Feminist icon Gloria Steinem is keeping it all the way real about the role black women have played in the feminist movement and her own feminist education.
In a December interview with Bust, Steinem spoke candidly about the classification of feminism as a strictly “white middle-class” movement. To Steinem, feminism has always been about intersectionality.
“Nothing in this country is not affected by racism and sexism and class, it’s not as if one can be exempt from those influences,” she said. “But in my experience, the women’s movement was less subject to them than any other large group that I’ve been part of. We all have different experiences and this probably wasn’t true from everyone, but I learned feminism disproportionately from black women.”
The 81-year-old activist has spoken straightforwardly in the past about the key role black women and other women of color have played in the feminist cause. Last year, she even stated that she feels as though black women “invented the feminist movement.”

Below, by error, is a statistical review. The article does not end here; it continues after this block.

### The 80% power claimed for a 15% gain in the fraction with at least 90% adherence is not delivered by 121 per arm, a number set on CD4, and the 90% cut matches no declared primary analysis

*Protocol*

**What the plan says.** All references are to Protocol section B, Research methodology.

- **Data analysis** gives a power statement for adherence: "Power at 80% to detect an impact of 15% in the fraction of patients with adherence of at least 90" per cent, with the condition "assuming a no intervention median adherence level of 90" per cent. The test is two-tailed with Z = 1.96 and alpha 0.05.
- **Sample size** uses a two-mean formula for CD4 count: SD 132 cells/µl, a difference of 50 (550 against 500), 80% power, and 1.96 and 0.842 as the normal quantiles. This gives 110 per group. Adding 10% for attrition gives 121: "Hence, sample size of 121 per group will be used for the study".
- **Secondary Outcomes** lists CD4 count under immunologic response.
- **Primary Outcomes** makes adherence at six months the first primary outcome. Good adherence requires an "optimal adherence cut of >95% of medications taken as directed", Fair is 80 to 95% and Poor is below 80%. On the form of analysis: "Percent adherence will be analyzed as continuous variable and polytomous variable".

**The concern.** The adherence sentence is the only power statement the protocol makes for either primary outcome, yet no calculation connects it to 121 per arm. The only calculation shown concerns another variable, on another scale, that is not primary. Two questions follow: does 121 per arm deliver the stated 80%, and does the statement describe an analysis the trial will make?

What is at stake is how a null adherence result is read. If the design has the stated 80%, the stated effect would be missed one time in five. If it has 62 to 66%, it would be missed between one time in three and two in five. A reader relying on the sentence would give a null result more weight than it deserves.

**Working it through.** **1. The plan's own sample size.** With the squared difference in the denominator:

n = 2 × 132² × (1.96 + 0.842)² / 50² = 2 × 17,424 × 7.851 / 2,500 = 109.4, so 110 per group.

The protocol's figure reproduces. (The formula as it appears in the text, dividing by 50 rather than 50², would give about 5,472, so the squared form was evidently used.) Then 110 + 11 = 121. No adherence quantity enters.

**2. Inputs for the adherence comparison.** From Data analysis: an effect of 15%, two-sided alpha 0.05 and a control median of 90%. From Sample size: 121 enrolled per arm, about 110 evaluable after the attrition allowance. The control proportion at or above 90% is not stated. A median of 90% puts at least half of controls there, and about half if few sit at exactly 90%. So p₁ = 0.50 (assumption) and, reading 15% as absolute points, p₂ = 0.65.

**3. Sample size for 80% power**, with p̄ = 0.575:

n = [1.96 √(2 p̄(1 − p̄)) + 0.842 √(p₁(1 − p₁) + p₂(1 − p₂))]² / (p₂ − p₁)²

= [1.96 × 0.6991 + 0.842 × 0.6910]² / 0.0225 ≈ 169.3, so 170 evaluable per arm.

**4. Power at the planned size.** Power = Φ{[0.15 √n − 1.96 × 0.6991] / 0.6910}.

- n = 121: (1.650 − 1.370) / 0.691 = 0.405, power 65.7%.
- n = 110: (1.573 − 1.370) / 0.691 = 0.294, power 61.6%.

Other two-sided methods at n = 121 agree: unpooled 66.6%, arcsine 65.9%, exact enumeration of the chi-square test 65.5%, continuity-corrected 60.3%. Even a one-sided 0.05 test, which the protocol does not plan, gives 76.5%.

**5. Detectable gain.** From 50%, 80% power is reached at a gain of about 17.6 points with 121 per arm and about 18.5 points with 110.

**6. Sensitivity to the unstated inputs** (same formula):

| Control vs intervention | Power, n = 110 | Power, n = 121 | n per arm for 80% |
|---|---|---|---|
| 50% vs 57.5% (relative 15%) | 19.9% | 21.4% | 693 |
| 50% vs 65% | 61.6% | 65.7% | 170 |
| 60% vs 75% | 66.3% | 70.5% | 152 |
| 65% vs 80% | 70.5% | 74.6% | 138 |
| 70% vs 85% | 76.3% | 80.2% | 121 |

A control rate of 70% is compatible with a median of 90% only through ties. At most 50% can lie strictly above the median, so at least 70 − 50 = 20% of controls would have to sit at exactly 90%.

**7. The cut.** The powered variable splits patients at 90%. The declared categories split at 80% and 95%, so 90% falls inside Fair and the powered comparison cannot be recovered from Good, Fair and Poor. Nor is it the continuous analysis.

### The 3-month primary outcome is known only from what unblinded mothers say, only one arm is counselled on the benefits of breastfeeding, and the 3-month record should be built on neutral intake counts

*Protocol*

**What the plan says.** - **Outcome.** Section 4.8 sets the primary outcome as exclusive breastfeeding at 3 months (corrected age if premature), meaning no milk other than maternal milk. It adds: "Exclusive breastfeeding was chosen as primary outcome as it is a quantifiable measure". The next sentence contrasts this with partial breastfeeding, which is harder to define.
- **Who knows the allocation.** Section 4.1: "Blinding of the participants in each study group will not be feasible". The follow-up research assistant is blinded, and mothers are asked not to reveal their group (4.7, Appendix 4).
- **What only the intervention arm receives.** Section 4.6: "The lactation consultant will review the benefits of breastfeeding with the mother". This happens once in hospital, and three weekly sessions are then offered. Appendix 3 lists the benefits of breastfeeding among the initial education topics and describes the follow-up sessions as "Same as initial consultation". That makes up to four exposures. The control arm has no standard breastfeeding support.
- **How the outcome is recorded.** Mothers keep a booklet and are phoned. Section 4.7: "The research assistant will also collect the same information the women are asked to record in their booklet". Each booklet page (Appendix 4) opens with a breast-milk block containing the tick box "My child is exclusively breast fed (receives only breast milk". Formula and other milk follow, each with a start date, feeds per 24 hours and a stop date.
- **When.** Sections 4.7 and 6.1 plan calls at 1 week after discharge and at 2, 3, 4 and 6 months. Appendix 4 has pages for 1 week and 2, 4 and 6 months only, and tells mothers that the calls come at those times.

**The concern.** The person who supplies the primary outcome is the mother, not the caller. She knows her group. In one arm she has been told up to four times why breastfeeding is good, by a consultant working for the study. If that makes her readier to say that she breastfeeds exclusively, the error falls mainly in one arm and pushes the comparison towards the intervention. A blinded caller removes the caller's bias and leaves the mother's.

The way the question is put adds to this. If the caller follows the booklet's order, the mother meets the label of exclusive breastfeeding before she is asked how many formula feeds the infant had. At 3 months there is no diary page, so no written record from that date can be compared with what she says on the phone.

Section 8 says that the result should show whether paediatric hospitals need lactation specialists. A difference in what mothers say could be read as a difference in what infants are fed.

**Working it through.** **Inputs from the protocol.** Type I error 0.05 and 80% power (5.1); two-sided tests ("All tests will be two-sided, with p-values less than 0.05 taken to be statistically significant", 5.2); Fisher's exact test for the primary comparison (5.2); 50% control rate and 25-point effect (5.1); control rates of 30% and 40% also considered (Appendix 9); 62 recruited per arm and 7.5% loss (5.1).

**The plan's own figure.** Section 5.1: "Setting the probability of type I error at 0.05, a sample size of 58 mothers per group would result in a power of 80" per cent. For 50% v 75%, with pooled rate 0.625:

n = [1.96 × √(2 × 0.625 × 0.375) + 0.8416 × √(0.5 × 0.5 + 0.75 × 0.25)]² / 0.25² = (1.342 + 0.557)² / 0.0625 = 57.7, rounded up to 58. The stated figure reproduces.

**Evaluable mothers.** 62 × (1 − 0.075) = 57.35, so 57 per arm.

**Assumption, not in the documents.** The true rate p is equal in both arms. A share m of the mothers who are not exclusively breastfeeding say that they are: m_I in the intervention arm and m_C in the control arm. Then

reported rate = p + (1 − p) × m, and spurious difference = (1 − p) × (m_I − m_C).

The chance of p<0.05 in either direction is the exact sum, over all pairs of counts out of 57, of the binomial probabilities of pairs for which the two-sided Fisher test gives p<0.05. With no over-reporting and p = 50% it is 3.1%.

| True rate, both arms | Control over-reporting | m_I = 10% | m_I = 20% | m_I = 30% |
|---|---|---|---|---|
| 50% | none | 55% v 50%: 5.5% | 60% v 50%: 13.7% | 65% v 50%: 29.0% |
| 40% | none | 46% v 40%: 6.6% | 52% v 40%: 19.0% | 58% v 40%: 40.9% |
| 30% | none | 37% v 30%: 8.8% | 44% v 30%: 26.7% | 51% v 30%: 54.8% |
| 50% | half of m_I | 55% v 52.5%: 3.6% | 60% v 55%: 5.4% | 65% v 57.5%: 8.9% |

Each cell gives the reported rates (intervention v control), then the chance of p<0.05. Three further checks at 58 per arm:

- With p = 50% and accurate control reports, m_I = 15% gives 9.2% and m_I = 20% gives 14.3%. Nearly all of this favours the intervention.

Steinem’s acknowledgement of the importance of black and queer women in feminism is important. The debate about the ways in which “white feminism” downright disregards women of color and the issues they face will continue but this is a reminder that true feminism is inclusive of all women and all of the battles they fight on a daily basis in an effort to improve the world in which we live in for all women, for years to come.
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